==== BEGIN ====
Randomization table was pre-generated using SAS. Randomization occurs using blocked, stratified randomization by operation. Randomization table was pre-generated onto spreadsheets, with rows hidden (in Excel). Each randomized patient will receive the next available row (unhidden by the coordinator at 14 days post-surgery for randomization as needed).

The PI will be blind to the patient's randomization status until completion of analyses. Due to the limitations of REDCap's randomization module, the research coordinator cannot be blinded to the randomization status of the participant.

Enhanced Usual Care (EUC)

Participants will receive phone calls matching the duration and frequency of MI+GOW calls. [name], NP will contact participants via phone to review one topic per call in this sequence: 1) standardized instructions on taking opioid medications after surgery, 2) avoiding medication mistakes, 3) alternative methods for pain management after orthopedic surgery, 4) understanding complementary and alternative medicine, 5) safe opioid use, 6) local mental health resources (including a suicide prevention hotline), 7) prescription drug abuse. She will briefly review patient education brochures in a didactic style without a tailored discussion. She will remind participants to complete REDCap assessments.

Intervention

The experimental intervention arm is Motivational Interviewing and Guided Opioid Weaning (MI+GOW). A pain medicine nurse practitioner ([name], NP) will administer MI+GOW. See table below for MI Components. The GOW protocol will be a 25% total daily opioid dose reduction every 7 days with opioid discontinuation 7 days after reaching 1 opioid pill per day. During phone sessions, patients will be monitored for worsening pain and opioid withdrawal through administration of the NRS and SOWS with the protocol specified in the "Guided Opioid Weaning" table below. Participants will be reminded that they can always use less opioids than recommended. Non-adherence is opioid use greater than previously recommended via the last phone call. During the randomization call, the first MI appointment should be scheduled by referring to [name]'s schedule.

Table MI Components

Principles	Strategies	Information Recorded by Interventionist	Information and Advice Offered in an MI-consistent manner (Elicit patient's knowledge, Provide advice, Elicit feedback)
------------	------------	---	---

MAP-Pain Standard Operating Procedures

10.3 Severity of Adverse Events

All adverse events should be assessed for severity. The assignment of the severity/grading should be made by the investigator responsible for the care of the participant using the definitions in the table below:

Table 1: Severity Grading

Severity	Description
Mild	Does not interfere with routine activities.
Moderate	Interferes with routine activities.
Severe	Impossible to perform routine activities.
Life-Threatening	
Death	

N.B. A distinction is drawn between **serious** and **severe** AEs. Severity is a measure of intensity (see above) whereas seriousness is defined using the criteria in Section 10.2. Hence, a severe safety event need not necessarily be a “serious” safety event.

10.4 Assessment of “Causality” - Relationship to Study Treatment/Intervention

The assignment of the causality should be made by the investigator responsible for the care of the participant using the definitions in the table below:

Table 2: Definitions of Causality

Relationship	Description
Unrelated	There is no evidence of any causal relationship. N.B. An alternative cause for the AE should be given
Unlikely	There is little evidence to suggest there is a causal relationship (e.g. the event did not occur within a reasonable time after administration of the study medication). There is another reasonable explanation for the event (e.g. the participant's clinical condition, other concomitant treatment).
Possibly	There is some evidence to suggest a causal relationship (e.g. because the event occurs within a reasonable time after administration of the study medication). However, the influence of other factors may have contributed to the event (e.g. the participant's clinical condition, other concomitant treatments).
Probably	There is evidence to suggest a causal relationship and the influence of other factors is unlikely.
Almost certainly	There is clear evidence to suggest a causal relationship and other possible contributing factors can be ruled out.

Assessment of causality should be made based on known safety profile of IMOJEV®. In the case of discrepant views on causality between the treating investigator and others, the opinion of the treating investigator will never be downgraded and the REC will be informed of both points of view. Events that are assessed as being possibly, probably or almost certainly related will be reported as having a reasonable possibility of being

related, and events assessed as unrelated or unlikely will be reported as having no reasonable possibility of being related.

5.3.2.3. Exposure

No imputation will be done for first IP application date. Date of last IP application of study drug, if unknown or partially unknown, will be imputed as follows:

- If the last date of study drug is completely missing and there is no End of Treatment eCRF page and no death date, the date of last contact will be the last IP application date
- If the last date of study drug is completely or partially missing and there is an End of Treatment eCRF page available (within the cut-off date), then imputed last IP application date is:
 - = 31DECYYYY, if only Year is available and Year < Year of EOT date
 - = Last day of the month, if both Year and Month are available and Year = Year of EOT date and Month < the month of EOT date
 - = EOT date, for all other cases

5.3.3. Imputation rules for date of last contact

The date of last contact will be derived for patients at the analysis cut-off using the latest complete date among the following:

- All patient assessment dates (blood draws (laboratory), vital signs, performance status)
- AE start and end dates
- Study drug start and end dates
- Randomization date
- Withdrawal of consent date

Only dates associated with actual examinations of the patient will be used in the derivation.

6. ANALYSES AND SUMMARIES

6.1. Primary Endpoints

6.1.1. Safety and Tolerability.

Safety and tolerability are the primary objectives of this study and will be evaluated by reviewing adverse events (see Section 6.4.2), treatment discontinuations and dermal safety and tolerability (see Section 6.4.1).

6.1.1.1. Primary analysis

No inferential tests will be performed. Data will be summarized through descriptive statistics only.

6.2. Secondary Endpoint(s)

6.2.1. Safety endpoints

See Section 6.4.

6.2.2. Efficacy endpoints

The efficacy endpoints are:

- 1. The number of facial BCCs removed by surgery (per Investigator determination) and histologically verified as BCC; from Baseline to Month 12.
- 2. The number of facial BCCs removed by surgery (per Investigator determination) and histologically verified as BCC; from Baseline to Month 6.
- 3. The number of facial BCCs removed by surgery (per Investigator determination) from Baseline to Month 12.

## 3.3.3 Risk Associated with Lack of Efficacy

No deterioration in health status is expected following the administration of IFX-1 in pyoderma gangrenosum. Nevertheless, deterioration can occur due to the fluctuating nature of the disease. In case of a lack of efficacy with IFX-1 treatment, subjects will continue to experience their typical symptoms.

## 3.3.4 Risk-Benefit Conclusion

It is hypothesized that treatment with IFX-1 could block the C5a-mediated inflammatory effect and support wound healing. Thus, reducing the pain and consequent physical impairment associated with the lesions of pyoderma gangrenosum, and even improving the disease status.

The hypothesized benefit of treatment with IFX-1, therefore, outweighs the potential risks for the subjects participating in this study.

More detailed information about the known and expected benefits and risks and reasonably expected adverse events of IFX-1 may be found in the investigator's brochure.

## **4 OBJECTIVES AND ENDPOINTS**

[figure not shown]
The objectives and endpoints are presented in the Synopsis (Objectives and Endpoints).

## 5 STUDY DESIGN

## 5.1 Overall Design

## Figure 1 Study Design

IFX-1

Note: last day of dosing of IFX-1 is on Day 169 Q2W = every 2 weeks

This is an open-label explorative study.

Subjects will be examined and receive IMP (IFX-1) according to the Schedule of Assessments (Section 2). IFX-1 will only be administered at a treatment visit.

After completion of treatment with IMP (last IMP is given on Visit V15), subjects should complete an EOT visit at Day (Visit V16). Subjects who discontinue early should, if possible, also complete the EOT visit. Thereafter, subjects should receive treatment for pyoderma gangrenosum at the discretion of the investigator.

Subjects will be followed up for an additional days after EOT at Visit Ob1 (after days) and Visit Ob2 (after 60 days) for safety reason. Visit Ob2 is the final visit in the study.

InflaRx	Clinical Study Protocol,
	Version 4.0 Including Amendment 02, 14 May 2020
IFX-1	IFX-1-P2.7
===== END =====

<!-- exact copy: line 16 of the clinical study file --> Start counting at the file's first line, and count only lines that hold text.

Moderate	Interferes with routine activities.